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When is a vote for self-determination legitimate? – Catalonia, Spain and the 1st October referendum

On the 1st of October, Catalonia – one of Spain’s richest regions – had a referendum. It was quickly declared as ‘unconstitutional’ by Constitutional Court of Spain since the country’s 1978 Constitution affirms the ‘unity of the state’ – but this is hardly surprising. What is surprising, however, is that despite the initial excitement and commotion that it inspired, the referendum does not seem to have had quite the effect on the global community that the Catalonian Parliament was probably looking for. Most seem to have settled on the side of the government of Spain.  

Part of the reason for this is that most international observers seem to agree that the referendum does not meet the minimum international standards for transparency. And there were other irregularities: for instance, the repeated blocking by the police of the computer programs used for the voting – this apparently resulted in some votes being counted multiple times while others were not counted at all. Another factor is that by some estimates – most notably The Economist’s – only around 47% of the Catalonian public actually turned up to vote. And these consisted overwhelmingly of those who wanted secession – their detractors simply stayed away, not wanting to give credibility to a referendum they saw as illegal. But the most interesting point raised by this entire episode is this: for a region to be confident in its decision to secede, it needs a reasonable amount of international support. This is especially true of a region in Europe – a continent that has become increasingly inter-dependent in the last 50 years or so. But when will this international support be received? When will a vote for self-determination be considered truly legitimate?

There is one thing that is certain – the threshold must be higher than the simple development of a unique ‘identity’.  

Most countries agree that certain minimum standards of the kind alluded to in the previous paragraph must be met. But at least from the perspective of international law, it seems to be a ius cogens rule (i.e. universal) that such a right exists and once the above basic standards are met, it must be recognised by all States if exercised. Yet politics is a totally different species of animal. Almost every sizable country has a region threatening to split for a variety of reasons. In France, the Corsicans wish to secede, and in Germany, it is the Bavarians. Outside of Europe, there is Tibet in China, Kashmir in India, and Balochistan in Pakistan. Politicians risk serious destabilisation if it accepts anything but a high threshold for the recognition of separatist movements. In Spain, regardless of what the courts say, there could conceivably be a point where in the face of international pressure its government would have to recognise Catalonia – but if the threshold for recognition is not high enough, the country would risk losing its Basque region as well where there are other separatist movements. The same applies to all the countries mentioned above and others. There is one thing that is certain – the threshold must be higher than the simple development of a unique ‘identity’.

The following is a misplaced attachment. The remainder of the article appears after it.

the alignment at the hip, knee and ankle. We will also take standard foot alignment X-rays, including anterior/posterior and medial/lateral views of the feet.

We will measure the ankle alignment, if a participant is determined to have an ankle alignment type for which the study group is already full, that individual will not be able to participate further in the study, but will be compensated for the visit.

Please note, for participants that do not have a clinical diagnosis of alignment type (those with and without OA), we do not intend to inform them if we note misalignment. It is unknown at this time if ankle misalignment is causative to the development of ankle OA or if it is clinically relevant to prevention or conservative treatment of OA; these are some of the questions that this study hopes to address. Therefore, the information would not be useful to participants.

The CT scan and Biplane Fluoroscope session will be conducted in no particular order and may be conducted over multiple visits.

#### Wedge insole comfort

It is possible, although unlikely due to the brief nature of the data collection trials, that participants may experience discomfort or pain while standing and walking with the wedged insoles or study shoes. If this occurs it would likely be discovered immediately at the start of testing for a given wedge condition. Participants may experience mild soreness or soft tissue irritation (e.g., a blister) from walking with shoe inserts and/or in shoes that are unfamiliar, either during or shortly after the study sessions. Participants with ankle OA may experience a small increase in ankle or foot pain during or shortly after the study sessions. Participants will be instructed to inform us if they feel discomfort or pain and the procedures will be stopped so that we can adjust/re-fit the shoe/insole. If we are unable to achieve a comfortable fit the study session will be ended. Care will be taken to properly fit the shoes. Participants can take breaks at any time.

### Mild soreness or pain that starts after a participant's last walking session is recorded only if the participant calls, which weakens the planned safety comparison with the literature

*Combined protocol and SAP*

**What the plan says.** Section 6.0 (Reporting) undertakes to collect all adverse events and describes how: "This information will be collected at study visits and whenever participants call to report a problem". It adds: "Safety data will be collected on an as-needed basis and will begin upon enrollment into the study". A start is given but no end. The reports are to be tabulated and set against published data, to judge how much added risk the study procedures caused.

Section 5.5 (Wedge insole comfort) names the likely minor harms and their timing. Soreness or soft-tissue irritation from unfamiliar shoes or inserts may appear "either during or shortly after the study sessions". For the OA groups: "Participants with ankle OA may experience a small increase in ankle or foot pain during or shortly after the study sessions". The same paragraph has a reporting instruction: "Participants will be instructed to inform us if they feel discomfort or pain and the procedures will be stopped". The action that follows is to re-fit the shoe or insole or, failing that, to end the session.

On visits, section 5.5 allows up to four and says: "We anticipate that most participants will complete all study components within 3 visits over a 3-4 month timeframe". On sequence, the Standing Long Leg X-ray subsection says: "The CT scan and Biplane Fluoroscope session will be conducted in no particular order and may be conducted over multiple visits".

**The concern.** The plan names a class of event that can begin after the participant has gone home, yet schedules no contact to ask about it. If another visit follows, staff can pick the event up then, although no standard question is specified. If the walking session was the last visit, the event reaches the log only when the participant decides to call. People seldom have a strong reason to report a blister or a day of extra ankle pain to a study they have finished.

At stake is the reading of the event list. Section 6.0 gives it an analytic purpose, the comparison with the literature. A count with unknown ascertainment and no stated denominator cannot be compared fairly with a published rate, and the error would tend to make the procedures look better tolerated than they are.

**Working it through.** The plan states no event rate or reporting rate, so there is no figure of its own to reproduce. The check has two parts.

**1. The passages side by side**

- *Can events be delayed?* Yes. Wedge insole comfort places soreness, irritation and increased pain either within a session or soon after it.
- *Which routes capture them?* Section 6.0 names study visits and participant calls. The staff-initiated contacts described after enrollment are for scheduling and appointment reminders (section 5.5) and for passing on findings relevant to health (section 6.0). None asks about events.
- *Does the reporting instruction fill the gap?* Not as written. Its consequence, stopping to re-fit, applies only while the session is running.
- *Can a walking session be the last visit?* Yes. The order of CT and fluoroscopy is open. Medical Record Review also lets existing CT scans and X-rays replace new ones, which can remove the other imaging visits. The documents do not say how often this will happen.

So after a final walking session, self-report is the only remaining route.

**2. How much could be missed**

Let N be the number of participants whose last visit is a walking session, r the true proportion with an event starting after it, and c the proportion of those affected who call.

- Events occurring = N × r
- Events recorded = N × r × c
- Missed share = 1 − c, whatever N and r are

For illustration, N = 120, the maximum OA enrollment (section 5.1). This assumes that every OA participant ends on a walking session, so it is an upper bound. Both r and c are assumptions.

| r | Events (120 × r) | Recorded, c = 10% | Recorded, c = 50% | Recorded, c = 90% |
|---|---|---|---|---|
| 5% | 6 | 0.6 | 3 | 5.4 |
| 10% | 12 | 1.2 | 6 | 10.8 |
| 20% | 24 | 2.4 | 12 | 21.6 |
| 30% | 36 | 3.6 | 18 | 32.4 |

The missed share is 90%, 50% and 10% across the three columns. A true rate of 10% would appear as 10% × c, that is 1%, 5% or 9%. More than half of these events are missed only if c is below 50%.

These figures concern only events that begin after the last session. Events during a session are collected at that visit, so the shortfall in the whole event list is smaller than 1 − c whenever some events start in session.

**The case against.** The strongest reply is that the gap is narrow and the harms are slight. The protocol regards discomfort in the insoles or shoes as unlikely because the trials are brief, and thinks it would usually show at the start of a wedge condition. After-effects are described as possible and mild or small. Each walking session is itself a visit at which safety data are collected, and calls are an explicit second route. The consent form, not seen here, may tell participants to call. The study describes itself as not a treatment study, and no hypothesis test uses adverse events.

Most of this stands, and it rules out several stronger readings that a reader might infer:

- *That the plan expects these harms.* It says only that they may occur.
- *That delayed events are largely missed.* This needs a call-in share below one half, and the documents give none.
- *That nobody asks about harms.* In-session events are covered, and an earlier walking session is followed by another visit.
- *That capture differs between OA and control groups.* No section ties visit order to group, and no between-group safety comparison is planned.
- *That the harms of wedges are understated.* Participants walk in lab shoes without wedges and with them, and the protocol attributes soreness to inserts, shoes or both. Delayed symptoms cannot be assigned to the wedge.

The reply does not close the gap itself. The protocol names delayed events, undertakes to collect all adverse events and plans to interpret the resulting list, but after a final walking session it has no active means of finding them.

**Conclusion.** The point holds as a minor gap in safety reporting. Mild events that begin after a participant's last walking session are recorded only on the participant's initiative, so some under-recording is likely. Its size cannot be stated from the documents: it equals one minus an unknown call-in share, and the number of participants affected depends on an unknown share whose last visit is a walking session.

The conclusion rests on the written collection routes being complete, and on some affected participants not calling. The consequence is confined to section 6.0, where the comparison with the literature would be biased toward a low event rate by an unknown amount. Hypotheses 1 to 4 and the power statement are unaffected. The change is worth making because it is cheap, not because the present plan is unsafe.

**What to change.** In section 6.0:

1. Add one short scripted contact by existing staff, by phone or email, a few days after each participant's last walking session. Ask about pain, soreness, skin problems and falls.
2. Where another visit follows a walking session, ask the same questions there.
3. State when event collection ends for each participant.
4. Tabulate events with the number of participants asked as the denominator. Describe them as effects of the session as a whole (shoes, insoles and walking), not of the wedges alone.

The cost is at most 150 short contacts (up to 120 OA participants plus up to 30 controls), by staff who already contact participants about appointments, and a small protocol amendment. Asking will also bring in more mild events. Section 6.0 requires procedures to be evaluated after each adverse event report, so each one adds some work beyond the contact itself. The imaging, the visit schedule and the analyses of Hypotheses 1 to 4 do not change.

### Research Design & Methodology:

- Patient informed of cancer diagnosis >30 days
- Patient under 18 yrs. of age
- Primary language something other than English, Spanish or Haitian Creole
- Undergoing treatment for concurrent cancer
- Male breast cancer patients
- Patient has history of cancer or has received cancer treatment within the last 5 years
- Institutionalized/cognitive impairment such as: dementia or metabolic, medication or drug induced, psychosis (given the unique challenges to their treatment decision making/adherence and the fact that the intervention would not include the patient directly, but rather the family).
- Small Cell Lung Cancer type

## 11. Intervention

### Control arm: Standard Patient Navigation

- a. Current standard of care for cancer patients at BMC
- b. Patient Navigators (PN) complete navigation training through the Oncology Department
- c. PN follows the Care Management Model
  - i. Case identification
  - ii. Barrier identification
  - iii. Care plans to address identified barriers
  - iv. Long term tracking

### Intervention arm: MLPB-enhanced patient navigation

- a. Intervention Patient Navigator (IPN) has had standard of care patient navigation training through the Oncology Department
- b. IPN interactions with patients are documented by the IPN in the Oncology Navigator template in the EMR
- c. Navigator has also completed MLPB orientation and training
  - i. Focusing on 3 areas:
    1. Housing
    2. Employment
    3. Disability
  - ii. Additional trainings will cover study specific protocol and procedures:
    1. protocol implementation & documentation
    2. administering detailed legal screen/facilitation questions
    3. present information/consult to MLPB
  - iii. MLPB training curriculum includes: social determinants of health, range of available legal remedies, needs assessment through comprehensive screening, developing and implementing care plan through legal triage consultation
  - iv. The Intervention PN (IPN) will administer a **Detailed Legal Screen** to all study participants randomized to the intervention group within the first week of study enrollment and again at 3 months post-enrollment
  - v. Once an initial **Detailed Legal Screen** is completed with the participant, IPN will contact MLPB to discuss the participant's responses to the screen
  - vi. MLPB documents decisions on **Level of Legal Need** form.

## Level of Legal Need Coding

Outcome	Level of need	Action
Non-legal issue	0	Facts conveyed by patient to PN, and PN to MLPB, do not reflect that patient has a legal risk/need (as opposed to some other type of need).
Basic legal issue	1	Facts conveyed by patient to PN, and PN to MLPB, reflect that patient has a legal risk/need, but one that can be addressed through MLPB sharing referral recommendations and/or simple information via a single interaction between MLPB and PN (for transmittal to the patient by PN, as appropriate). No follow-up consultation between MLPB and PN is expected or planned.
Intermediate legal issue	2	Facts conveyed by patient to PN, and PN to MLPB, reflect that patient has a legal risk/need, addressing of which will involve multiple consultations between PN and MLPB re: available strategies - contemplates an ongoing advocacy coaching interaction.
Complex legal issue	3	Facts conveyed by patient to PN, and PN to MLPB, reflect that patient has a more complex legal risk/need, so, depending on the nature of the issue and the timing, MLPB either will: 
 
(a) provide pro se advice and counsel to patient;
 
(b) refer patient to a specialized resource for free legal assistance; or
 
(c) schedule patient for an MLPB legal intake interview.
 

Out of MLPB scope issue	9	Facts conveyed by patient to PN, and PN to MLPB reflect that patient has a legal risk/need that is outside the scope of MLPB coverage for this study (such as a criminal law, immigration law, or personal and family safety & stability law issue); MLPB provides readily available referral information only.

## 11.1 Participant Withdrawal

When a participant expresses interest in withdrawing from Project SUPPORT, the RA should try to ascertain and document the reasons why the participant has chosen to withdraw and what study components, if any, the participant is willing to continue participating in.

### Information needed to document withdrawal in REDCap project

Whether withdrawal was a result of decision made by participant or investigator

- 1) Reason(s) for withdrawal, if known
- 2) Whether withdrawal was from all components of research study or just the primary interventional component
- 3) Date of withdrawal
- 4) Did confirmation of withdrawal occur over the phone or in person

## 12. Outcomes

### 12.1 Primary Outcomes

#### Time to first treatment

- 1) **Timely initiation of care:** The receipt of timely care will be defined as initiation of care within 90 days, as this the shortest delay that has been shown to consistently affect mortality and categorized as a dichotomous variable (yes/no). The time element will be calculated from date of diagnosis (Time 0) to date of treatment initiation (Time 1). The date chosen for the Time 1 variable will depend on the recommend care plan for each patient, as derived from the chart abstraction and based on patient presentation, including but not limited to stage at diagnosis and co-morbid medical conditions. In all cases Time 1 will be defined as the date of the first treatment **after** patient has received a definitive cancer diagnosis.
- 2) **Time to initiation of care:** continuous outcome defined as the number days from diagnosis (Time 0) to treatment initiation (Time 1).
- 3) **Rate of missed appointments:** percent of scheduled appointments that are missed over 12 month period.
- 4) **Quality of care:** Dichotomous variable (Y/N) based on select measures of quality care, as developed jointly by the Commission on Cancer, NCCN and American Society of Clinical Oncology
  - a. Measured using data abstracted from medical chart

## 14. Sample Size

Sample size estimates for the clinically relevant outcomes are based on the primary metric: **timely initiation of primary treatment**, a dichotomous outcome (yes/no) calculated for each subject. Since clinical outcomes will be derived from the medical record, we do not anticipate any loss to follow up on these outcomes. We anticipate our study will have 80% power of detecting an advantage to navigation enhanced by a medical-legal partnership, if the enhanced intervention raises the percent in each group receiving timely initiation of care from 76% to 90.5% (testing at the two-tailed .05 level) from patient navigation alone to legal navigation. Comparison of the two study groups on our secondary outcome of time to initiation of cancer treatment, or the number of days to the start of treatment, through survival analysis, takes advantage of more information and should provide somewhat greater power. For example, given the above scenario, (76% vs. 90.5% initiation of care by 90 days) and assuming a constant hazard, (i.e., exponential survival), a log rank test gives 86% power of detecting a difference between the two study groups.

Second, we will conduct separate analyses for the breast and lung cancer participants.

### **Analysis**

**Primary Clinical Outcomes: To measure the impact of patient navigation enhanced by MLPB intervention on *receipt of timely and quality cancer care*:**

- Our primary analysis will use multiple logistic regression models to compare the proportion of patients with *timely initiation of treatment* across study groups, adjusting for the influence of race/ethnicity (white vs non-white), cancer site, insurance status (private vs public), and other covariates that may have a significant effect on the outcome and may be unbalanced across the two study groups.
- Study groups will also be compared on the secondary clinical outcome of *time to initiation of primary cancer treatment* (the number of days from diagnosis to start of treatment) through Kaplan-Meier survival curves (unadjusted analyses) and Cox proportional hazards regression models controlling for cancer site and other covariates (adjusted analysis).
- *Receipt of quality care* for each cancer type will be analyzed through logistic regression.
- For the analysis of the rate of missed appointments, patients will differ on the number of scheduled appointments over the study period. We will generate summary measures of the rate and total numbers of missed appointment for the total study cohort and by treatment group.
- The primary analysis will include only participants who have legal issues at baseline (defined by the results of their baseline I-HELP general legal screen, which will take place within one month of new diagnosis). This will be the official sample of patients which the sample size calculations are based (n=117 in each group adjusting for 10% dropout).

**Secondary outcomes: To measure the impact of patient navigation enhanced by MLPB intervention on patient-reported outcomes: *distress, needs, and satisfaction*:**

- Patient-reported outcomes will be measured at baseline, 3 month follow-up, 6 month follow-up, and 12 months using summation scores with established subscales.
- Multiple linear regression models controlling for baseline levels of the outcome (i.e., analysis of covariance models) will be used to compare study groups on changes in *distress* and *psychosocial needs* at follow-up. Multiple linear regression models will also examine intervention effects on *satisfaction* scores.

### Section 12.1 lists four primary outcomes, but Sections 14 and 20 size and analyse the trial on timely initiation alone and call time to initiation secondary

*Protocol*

The main reason why the ‘identity’ argument is not convincing on its own is that it fails to explain the functioning of certain nations that already exist. From a European point of view, it does seem reasonable that an ‘identity’ – perhaps on the basis of a common language, or a common culture – is enough to justify a separate nation. After all, the division of existing countries in Europe is based on cultural and linguistic divides. However, many nations do not work that way. India for instance, has no common language – each of its 29 states has a language of its own. Arguably, there are major differences in culture as well – in fact North India has more in common with Pakistan than it does with South India. Basically, being ‘different’ is not a powerful enough reason – many different people can learn to live and work together for their mutual benefit. In fact, it is desirable. However, in certain situations it can safely be said that it is not in a region’s mutual benefit to remain in the union – at which point their claim for self-determination becomes truly legitimate. For instance, if they are being kept from practicing their religion or culture. Or if overwhelmingly, the pattern is that resources are being leached from their area for the benefit of others. Or if they are being racially or ethnically subjugated and thus kept from deciding the direction of the greater whole that they are a part of. All these factors were present with respect to most of the countries in Africa and Asia that declared independence in the latter half of the 21st century. And hence these declarations of independence are still seen as the paradigm examples of self-determination today.  

It would be difficult to argue that the above factors exist in the case of Catalonia. While it is true that a large part of Spain’s wealth comes from this region, the situation is far from an institutional leaching away of wealth for a prolonged period of time. Rather, it seems to be more akin to the necessary redistribution of wealth that is part and parcel of what it means to be part of a greater whole. And they would have an even tougher time arguing that they were being oppressed in some manner or prevented from participating in governance. At the end of the day, to most people, Catalonian independence just seems unreasonable 

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